Do any of these interpretations correspond to the classic expositions of the MWI by

Everett, DeWitt and others (De Witt, and Graham 1973)? Despite formalized expositions like

Everett's "relative state" formulation, the MWI is commonly thought to be rather unclear. The root of the unclarity is Everett's claim that the MWI is the natural interpretation of the quantum apparatus of statevector and Schrodinger equation, to which it adds nothing. This has seemed to conflict with talk of "branching universes" which appear to be an added structure imposed on the evolving statevector, since after all components of statevectors are not linked through time in the quantum formalism in any kind of tree structure. Moreover, if the additional structure really is a branching tree, the problem of reduction of the wavepacket has not really been avoided, but merely reformulated: the splitting of a universe appears to be basically the same process as reduction, with all the same problems as to when, precisely, it occurs. These difficulties stem from a fundamental ambivalence among critics and some proponents of the MWI about whether the "many worlds" reflect a physical multiplicity of universes, or simply a division of consciousnesses within one physical system. I will argue that Everett explicitly endorsed the latter view. 8 3. Version (A) of the MWI: Psychological Multiplicity Without Physical Multiplicity.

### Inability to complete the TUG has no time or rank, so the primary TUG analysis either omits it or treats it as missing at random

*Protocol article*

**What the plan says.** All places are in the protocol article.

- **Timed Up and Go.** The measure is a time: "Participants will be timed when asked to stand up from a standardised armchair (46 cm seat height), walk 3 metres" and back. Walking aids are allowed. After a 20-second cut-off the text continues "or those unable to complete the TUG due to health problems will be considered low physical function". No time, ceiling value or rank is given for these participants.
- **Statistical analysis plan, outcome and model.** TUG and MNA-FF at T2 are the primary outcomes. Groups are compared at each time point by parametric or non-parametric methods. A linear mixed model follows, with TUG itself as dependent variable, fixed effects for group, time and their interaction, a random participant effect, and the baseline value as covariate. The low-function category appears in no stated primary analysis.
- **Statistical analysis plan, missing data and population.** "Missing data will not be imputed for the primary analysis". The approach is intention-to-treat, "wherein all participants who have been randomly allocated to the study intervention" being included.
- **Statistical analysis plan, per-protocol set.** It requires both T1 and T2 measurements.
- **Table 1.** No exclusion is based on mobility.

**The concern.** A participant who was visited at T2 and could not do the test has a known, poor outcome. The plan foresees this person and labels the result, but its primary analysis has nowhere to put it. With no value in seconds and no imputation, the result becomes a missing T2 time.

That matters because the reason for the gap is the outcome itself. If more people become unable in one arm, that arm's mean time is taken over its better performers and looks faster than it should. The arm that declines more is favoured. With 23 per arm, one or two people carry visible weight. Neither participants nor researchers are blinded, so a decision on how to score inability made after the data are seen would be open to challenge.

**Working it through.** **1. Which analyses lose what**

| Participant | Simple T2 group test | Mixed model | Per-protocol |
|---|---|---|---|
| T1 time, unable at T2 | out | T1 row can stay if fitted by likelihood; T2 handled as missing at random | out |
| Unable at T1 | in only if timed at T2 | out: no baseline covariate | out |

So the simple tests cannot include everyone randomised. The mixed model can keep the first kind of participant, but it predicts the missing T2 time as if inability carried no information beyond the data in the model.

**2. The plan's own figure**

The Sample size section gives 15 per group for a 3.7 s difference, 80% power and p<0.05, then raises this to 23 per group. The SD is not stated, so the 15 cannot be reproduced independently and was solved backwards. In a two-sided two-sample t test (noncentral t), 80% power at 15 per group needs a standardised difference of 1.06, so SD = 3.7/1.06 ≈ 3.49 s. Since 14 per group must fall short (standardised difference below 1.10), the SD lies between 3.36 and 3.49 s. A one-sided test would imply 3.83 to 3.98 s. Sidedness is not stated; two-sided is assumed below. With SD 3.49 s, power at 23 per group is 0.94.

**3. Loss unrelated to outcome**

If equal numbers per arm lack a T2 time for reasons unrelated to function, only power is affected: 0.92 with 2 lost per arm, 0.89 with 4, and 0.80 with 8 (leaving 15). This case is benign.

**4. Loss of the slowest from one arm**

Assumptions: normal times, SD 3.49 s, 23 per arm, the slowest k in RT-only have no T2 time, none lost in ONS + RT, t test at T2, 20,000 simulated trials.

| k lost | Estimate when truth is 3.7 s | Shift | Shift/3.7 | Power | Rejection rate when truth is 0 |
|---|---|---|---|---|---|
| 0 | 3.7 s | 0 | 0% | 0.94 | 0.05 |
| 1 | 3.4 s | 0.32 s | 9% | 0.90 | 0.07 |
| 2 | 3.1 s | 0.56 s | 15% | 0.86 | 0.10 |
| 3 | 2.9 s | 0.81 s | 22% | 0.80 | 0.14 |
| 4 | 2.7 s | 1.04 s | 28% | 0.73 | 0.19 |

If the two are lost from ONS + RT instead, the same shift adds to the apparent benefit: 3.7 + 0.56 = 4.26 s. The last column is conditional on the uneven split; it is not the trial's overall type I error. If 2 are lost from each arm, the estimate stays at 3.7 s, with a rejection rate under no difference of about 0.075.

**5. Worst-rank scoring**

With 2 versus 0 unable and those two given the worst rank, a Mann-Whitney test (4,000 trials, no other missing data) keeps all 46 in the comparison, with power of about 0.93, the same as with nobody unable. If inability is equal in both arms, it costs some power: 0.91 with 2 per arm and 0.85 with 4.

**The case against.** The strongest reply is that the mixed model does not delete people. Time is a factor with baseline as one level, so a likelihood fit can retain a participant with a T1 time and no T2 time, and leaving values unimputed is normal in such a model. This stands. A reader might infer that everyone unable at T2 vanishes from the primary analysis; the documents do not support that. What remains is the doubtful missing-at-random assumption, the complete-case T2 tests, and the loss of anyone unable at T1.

3.1 Psychophysical parallelism. The MWI as presented by Everett is an attempt to interpret the statevector and Schrodinger equation without any extra mathematical formalism (and in particular, without the either the projection postulate or a physical multiplicity of worlds). I read Everett as endorsing version (A) of the MWI. On this reading there is one universe, represented by a statevector, which may however be a superposition of infinitely many macroscopically or microscopically different states. Evolution of this state vector is always according to the Schrodinger equation. To the question "Why don't we observe macroscopic superpositions like Schrodinger's cat?" a simple reply may be given. One system measures

(observes, if it is conscious) another when its state becomes correlated with the other's through

Schrodinger evolution. That is, letting y' represent the apparatus (or observer) state and $ represent the observed system state, when the state of the total system A + S evolves from